Donald Trump is no longer president. But his administration’s combative nature with the media over the past four years — of which the terms “fake news” and “alternative facts” were used to describe factual reporting — has exacerbated the public’s distrust of American journalists.
But the media is also to blame for that distrust, said UC Berkeley Graduate School of Journalism Dean Geeta Anand. More particularly, the failure of the local news model, and the lack of diversity in the industry, has allowed important reporting and coverage to fall through the cracks.
“The perception of the media has become that it is this mystical, evil, distant, elitist, judging institution that annoys people,” said Anand. “American journalists do not represent the face of America, … so we’ve missed the story of the alienated rural white voter, and also much of Black America. We’ve lost the trust there. … We need to change the face of journalism.”
Anand and Berkeley journalism hopes to contribute to this change, as the school has recently established a fellowship program with Bay Area news outlets in Richmond, a community long covered by Berkeley journalism students through the publishing site Richmond Confidential.
Berkeley News recently spoke with Anand about the importance of local reporting, the myth of pure objectivity and how journalists changed the way they cover the Oval Office during the Trump era.
How do you feel Trump’s presidency has impacted American journalism?
I think Trump spoke so many falsehoods that it routinely made journalists question many things about the way they do their jobs.
Right after a source or person says something that is clearly a lie, they had to begin to ask the question: Do I immediately report that it’s false, so that the reader, listener or viewer knows that this thing that has just been said is utterly untrue?
The fact-checking, at first, would come later in the story, or later in the day, or later in the week. And editors were thinking, ‘Oh, my God. But the impact of the story has already been felt. How do we do this better?’
You saw journalists struggle because of this in the beginning. It changed the way a news story was formed and told. We started to see that the lies would be fact-checked at the very beginning of the story. And by the end of Trump’s tenure, the fact that he lied became the lead in some stories, stating that he was telling yet another falsehood, with headlines like: President Trump declared, without any evidence, the election was fraudulent.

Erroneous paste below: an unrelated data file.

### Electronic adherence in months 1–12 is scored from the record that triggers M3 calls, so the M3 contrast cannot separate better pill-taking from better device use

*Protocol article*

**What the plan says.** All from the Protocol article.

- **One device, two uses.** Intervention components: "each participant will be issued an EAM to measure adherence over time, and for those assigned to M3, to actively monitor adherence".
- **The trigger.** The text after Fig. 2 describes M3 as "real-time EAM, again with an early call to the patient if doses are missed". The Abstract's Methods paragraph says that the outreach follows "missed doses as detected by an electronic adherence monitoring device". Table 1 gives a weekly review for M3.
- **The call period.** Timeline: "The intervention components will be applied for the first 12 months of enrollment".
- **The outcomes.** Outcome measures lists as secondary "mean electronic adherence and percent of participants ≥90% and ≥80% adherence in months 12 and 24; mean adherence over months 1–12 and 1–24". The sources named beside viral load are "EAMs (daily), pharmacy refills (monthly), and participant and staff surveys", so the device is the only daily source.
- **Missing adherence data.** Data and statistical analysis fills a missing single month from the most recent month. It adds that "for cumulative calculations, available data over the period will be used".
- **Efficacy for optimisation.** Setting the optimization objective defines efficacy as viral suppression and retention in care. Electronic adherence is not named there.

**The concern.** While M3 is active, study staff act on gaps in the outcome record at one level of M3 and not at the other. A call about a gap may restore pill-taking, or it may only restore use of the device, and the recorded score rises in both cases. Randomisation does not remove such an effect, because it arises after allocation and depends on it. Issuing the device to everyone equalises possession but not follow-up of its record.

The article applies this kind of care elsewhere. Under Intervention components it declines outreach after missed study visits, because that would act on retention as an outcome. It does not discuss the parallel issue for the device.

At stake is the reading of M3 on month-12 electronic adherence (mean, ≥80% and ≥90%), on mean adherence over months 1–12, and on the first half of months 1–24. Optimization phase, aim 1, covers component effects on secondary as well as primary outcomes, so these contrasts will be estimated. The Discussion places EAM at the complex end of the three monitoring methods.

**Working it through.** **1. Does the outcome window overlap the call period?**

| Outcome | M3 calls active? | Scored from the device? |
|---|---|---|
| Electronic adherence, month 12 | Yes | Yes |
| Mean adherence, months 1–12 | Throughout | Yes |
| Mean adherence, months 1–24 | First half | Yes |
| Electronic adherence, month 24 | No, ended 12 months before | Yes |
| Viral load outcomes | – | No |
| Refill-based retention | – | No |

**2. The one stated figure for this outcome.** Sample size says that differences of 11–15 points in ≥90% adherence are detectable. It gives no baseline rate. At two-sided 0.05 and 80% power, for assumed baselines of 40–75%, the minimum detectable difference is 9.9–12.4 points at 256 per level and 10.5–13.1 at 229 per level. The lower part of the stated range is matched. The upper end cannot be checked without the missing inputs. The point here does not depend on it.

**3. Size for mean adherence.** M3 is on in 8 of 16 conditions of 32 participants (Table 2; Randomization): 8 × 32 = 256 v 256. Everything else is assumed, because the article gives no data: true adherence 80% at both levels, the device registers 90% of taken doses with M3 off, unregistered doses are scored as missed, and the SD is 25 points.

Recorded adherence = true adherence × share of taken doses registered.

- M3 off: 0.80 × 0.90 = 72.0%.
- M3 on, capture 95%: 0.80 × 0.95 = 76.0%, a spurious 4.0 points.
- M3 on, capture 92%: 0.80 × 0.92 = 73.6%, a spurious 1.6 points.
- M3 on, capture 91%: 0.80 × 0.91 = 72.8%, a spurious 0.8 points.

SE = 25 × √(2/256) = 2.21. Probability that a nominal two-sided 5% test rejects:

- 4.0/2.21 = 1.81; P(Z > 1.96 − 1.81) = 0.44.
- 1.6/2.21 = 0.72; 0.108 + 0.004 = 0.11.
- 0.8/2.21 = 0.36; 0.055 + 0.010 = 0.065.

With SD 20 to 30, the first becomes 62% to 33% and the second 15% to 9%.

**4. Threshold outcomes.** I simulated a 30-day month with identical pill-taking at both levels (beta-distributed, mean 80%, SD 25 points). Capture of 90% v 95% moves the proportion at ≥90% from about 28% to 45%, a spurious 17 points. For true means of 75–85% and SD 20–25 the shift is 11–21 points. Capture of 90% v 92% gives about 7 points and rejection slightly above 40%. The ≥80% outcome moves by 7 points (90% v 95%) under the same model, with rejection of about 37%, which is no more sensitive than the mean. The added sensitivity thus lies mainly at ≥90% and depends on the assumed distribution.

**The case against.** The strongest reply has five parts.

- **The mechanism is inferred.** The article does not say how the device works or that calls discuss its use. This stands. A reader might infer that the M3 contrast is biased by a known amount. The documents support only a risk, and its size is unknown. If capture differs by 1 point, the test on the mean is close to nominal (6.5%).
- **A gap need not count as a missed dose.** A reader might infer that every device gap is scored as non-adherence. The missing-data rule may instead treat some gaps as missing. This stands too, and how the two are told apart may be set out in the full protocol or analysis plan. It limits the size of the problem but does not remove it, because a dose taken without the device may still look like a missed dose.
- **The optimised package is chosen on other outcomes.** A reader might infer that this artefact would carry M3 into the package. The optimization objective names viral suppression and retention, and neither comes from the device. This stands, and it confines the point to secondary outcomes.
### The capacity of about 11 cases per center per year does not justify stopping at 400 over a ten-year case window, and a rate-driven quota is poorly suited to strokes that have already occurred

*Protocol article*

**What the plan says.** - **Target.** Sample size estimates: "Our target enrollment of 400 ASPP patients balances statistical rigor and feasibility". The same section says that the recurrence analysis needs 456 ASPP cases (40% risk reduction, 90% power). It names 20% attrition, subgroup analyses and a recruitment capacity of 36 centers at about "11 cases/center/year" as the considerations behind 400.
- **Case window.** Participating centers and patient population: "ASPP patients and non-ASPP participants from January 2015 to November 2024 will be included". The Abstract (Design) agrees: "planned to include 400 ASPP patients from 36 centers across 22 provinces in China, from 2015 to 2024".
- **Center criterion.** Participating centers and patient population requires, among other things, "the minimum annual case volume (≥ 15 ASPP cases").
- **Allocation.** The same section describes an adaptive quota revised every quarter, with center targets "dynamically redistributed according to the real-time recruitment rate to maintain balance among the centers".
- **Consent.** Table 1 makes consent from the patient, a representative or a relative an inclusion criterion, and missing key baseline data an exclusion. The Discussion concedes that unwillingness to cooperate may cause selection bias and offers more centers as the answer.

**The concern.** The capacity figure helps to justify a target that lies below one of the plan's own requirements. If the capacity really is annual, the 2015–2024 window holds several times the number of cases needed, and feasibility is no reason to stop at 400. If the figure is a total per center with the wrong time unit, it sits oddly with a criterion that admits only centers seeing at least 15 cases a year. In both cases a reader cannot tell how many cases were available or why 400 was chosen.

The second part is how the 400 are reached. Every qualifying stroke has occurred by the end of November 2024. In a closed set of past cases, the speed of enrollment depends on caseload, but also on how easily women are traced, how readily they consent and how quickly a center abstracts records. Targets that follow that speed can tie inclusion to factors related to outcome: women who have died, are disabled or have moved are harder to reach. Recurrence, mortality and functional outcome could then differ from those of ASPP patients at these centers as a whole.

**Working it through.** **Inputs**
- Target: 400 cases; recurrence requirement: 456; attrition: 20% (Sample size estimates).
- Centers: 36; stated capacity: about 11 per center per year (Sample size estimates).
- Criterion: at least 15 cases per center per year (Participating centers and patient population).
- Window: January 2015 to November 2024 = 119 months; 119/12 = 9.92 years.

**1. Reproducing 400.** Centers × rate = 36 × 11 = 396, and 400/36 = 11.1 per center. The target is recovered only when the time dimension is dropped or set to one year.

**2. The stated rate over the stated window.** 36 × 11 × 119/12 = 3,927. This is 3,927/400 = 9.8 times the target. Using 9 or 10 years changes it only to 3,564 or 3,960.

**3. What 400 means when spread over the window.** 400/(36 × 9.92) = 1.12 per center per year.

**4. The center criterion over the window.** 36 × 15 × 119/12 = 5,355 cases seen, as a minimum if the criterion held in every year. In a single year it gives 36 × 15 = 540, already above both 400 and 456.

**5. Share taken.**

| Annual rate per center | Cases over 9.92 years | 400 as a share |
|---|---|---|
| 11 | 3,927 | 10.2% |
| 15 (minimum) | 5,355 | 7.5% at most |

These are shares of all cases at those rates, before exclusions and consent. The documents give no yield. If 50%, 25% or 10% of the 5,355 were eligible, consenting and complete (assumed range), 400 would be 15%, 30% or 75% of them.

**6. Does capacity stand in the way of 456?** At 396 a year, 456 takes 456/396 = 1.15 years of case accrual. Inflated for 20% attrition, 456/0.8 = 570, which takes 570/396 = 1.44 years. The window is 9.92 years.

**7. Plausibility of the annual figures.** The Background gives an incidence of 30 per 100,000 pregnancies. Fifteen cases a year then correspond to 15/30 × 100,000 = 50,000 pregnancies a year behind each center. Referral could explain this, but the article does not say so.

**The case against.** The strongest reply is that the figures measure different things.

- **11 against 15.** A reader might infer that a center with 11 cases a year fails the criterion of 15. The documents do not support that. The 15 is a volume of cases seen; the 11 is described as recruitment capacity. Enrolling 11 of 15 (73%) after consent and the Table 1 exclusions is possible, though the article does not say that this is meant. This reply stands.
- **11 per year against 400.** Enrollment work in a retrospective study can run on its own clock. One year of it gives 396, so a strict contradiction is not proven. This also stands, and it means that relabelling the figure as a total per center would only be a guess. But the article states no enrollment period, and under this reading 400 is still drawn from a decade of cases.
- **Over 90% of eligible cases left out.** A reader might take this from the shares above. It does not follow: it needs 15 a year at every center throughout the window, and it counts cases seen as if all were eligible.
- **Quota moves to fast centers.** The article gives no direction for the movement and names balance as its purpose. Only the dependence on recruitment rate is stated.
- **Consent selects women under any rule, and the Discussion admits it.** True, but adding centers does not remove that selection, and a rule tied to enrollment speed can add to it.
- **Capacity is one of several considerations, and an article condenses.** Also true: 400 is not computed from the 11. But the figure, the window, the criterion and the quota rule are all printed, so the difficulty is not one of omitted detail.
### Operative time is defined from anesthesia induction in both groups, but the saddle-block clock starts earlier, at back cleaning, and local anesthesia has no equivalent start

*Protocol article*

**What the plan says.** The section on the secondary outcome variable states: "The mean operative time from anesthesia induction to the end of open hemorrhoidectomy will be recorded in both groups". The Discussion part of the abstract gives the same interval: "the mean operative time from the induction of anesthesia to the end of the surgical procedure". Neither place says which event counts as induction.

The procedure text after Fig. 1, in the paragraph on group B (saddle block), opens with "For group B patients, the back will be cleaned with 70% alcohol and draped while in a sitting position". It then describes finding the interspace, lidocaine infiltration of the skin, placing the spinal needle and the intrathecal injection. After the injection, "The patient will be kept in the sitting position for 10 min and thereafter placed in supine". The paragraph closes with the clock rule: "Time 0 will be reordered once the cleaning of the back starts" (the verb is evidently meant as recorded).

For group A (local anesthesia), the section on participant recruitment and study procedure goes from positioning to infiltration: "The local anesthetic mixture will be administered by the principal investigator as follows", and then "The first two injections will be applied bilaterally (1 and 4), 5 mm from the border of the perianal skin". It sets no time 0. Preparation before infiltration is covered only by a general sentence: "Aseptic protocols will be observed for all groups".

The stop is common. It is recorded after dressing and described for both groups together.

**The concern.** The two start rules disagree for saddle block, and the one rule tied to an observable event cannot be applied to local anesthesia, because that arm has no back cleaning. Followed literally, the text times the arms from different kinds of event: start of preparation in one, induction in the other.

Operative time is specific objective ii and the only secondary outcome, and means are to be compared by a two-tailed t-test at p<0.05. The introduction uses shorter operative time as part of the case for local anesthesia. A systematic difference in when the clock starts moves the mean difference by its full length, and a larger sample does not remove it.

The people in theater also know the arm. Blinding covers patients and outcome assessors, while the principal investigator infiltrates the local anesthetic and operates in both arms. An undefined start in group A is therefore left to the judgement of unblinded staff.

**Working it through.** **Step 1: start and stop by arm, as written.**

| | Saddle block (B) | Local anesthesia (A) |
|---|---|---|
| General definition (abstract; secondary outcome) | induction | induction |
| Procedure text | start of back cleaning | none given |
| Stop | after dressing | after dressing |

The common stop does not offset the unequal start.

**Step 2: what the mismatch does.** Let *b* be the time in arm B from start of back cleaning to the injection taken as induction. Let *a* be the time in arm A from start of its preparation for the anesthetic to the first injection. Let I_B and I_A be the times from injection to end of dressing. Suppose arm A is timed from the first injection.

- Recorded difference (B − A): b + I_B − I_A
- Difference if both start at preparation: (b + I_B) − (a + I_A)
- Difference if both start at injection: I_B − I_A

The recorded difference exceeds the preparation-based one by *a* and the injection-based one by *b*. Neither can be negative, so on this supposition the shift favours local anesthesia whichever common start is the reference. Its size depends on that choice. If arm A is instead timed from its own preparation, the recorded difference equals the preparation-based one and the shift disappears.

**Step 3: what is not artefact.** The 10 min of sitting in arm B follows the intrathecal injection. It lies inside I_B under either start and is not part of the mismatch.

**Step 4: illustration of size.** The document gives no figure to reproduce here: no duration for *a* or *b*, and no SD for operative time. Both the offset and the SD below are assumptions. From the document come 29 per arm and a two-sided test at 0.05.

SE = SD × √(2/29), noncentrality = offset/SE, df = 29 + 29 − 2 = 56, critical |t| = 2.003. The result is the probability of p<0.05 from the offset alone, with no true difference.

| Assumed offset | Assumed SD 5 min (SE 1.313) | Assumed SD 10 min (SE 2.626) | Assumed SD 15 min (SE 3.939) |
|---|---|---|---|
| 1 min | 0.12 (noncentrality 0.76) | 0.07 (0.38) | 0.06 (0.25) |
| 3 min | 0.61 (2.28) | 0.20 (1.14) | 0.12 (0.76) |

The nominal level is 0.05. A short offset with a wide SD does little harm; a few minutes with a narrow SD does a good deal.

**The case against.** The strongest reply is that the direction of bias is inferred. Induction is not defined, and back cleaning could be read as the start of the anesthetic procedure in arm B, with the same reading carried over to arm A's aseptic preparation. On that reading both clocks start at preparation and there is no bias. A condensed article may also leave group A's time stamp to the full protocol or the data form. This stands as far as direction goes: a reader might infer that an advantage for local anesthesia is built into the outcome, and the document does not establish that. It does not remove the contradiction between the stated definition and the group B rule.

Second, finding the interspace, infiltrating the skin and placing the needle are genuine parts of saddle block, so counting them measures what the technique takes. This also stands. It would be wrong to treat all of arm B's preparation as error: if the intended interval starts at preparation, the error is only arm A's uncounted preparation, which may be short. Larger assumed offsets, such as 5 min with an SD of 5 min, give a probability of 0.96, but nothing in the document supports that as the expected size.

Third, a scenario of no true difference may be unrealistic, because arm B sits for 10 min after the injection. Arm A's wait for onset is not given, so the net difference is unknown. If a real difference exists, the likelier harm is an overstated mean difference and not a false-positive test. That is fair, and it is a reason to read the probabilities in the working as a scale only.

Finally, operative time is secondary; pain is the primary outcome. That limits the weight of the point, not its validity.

Do you think this has also impacted what stories were actually covered?
It made journalists question whether the president should be covered at all, when he says a total lie that has the potential for having huge repercussions.
For example, he declared that the elections were fraudulent immediately after Election Day. Several news stations just stopped covering his speeches: That is a first in American journalism.
The question we haven’t fully resolved in these four years is: If someone is lying, and if someone is saying things that are very divisive that can cause a lot of violence and harm, should you cover them at all? How much should you amplify that voice?
That’s what journalists are currently wrestling with.
The frequency that social media disseminates information makes it easier for facts and lies to get the same kind of space in the public discourse. Do you think the perception of objectivity in journalism is impacted at all because of this?
There’s a lot of debate about the question of objectivity. I was a foreign correspondent for 10 years in South Asia for the Wall Street Journal and the New York Times, and when you cover other countries, they are always asking, ‘What do you think? Whose side are you on?’ And being trained in journalism in the U.S., my answer was always, ‘We’re not on any one side, we’re here to find out what happened.’
I was in places like Sri Lanka, the Maldives or Bangladesh, and I would be talking to reporters in those countries about objectivity, and they didn’t quite understand what I meant by that. These are countries that have experienced dictators — and wars and devastation from that rule — and they didn’t quite understand what I was talking about — how could we possibly be objective?
I think that’s a similar kind of test that has occurred here in America with the Trump presidency. When someone is tweeting falsehoods, and not operating by the rules of a democracy or the standards that we’ve had for so many decades, you have to change the rules by which you practice journalism, and what you mean by objectivity.
Where I’ve ended up in this discussion is believing that objectivity is a search for the truth. That you come into a story open to what the facts are, and you’re committed to talking to everyone, to all sides.